Proteins and other biomolecules are often analyzed exclusively in aqueous solutions in test tubes. But it is uncertain if these experimental studies can be transferred to the densely packed cellular environment. The Bochum-based researchers from the team of Junior Prof. Dr. Simon Ebbinghaus have developed a novel method which can be used to analyze the effects of the lack of space in living cells with the aid of a microscope for the first time. They designed a sensor that changes color depending on how confined the space in the cell is. The researchers report their findings in Angewandte Chemie and Angewandte Chemie International Edition. The findings are the result of a collaboration conducted between RUB and Max Planck Institute for Coal Research (Dr. Matthias Heyden) under the umbrella of the Cluster of Excellence RESOLV.
Densely packed cellular environment
Proteins fulfil a wealth of functions in a cell. Different proteins are responsible for structure formation, catalysis of chemical reactions and transmission of cellular signals. Even the smallest protein defects can have grave consequences: they do, for example, trigger diseases such as Alzheimer’s, Parkinson’s or Huntington’s disease. Therefore, proteins are of much interest for the biochemical and medical research. However, tor the purpose of studies, they are frequently isolated from their natural environment and are analyzed in aqueous solutions. “It is often neglected that the cell environment is a densely packed matrix consisting of diverse macromolecules as well as small organic and inorganic substances, which make the cell interior very viscous and highly concentrated,” explains Simon Ebbinghaus. “This raises the question if analytic methods in aqueous solutions can truly reflect the natural behavior of proteins in the cellular environment.”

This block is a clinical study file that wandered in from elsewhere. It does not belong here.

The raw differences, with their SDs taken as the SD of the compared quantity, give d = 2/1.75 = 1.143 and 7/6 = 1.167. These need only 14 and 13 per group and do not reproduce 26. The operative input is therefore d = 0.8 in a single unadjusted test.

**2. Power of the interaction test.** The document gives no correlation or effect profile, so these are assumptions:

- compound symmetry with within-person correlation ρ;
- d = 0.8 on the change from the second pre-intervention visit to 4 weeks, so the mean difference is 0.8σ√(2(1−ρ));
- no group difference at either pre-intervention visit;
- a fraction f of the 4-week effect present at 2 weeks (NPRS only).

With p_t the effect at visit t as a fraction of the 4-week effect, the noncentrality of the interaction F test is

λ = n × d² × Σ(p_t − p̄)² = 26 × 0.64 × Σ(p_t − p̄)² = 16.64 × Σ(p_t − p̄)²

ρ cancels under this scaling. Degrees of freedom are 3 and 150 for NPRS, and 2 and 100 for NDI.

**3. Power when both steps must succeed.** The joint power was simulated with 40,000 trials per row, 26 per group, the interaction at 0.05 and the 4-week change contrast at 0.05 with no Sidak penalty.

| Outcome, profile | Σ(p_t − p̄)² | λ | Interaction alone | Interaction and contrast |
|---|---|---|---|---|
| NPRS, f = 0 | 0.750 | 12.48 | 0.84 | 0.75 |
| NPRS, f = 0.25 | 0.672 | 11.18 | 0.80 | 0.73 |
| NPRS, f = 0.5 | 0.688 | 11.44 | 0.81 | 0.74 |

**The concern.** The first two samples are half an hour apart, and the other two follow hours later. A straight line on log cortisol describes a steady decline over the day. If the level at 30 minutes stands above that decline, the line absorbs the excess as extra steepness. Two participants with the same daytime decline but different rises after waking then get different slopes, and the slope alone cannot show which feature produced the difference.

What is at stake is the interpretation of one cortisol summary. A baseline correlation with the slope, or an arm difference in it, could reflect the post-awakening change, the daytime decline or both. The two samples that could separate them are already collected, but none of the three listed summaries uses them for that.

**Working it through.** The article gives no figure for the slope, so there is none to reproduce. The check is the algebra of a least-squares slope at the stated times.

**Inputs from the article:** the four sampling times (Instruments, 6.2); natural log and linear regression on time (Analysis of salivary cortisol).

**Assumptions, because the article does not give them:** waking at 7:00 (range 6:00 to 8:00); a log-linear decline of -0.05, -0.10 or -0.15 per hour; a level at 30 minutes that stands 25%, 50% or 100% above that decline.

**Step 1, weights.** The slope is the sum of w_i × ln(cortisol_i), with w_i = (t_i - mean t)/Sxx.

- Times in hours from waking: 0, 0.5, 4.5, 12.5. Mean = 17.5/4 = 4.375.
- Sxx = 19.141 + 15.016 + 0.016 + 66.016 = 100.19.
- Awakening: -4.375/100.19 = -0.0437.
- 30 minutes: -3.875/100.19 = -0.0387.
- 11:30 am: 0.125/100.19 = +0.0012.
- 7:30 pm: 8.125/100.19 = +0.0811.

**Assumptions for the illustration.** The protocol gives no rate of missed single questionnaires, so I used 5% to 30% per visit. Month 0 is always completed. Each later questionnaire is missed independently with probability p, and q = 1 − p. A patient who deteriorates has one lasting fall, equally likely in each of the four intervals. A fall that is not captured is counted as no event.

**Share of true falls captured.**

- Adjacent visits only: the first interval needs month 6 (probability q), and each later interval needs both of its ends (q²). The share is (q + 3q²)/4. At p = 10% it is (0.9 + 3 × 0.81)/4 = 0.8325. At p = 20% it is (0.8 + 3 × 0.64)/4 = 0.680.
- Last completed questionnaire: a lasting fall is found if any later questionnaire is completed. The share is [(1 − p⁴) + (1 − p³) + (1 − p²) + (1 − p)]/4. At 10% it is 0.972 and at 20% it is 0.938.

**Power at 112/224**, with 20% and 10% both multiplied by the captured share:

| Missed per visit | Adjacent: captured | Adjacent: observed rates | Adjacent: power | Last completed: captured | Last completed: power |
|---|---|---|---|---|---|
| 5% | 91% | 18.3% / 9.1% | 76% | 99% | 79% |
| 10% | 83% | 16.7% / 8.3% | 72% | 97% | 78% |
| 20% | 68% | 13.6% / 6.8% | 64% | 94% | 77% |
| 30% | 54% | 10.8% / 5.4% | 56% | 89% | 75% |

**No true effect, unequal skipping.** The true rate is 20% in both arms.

Theory: Lack of space in the cell causes compaction of biomolecules
The most common theory for describing the effects of cellular environment is the “excluded volume theory”. Simply put: during the Christmas season, when the Christmas markets, department stores and public transport are crowded, everybody attempts to avoid any contact with the strangers next to them by assuming as compact a posture as possible. This form of repulsion can be translated to proteins, which accordingly assume a compact structure in a densely packed environment. Because the more compact the proteins, the more stable they are, the theory thus predicts greater stability inside the cell.
Sensor emits light in different colors
In order to better understand these effects, RUB researchers have developed a method for tracking the compression of a macromolecule in a cell. A polymer marked with dyes fulfils the function of a sensor. Once it is compressed in the confined space, the dye pigments move closer together, and the frequency of the measured light changes under the microscope. “Observing the light, a change from green to red can be detected,” describes Simon Ebbinghaus.
Surprise in the living cell
Deploying different macromolecular additives (crowding reagents), which had previously been used to create a stipulated lack of space, RUB researchers successfully demonstrated in the test tube that the sensor is fully functional and that it reacts very sensitively to a densely packed environment. Subsequently, they injected the sensor into living cells and were surprised: Contrary to the expectations, it became apparent that a force exists inside the cell that pulls its compact form apart. This is evidence of attractive forces inside the cell which override the compression effects predicted in theory.
Cell under stress: proteins and functions change
The researchers then put the cell under so-called osmotic stress by increasing the salt concentration in the environment. The cell reacted by releasing water—the result was in an even greater density inside. Such osmotic stress increased the cellular compression effects significantly. “Such changes to the cellular environment can have drastic consequences and affect the protein functions in the long term,” explains Simon Ebbinghaus. “Other forms of stress—for example through unfolded or misfolded proteins which amass in a certain region of the cell—could change the cellular environment significantly. Such changes may promote protein clumping, which play a crucial role in the generation of neurodegenerative diseases.”
Source: Ruhr-Univ. Bochum